The first way is to ask for appreciations for your stories and your telling. This worked in Pam’s case, and can help with discovering strengths of any kind.

Nothing helps you notice your storytelling strengths like hearing a sensitive listener express what, for that listener, makes your storytelling effective or pleasing.

(For more about appreciations, see “The second principle” at http://www.storydynamics.com/friendly, including the links there to other resources.)

One limitation of appreciations is that you might ignore them, assuming that the strength they mention is so common as to be trivial. In that case, supplement appreciations with the following two methods, which are specific to effortless strengths.

Doesn’t Everyone?

The second method for noticing an effortless strength makes use of your internal reactions when you hear appreciations (formal or informal) of any storyteller, including yourself. Look for your reactions along the lines of “But doesn’t everyone do that?” or “That’s not special!”

In such cases, you probably assume that everyone can do what was mentioned (as everyone can hold up their heads). Therefore, the skill seems unremarkable.

You notice such a skill, in fact, only when someone remarks upon it.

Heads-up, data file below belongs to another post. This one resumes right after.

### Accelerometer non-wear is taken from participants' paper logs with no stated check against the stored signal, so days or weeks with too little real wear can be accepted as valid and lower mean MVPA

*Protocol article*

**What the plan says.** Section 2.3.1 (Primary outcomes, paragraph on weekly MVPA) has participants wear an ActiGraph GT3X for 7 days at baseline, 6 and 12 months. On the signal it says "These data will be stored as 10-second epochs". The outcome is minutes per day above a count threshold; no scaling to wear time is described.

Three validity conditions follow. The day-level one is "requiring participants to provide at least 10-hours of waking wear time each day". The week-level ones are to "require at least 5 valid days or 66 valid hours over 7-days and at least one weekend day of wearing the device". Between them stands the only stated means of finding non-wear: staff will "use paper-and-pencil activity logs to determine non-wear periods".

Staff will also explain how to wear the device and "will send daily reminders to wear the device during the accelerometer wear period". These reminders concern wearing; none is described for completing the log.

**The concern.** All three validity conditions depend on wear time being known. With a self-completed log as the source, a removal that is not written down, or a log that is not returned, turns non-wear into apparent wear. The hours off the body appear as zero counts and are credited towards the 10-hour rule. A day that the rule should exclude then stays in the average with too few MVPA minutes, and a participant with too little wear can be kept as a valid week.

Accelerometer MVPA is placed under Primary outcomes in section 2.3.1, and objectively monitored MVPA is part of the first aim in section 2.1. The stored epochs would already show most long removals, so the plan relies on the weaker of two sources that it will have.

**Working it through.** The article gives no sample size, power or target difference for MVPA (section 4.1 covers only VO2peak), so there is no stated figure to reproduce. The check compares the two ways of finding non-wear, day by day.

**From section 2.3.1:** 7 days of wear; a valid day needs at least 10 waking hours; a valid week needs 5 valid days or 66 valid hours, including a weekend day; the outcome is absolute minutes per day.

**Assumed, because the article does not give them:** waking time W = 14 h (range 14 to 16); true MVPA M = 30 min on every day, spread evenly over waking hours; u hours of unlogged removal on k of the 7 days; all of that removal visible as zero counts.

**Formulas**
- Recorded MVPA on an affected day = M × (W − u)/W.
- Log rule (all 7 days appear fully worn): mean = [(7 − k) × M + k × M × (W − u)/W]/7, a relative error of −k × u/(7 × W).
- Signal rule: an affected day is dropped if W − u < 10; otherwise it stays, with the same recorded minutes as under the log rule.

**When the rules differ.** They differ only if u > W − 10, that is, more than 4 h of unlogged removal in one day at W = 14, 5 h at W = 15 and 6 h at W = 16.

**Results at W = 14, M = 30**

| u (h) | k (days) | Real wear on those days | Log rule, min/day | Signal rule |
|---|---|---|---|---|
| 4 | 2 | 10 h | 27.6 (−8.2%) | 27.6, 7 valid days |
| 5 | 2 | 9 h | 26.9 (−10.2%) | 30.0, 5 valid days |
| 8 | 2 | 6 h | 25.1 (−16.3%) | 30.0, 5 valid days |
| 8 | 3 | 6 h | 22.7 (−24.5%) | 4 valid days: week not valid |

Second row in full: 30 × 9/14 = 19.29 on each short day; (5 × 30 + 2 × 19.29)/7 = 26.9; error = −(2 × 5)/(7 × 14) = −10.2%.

Why Don’t You Just….

The third way also depends on catching your own reactions, in this case to what others are NOT doing.

Have you ever noticed yourself saying or thinking a phrase that begins, “Why don’t you just…”? If so, whatever comes after the word “just” is likely to be a strength of yours.

When someone is ABLE to do something and doesn’t do it, after all, it requires explanation. Has the person forgotten the obvious? Is the person wilfully refusing? That’s why we ask, “Why don’t you just…?”

If the person is alert and means well, however, the discrepancy may be that you assume they are able, but they are not. This can happen when you assume everyone has an ability that you have.

Here are some simple examples (in ordinary life as well as in storytelling) where the person speaking has an unnoticed strength:

- “Why don’t you just calculate the bill in your head?” (Spoken by someone who finds such calculation easy and therefore assumes that others can do it, too.)
- “Why don’t you just put your keys away in the same place, every time you come home?” (Guess which person finds organization easier!)
- “Why don’t you just make this into a formula tale?” (Maybe the other teller doesn’t even know what a “formula tale” is, or doesn’t find it easy to transform a story from one genre to another.)
- “Why don’t you just add participation at that point?” Etc.

It’s Easier to Build With Bricks You Can See

Someone might ask, “Why does it matter to know your strengths? Isn’t the important thing to just use them?”

Of course no strength is valuable until it is used. But KNOWING your strengths brings some important advantanges.

When you become aware of your strengths, you become more aware of your options. You become more able to:

- Rely on those strengths;
- Preserve, nourish, and continue to develop those strengths;
- Choose engagements where those strengths will be most helpful; and
- Teach others those strengths.

Only when you know what you have, can you maximize your ability to use it – for your own good and for the good of others.

[Watch in future months for additional articles in this series.]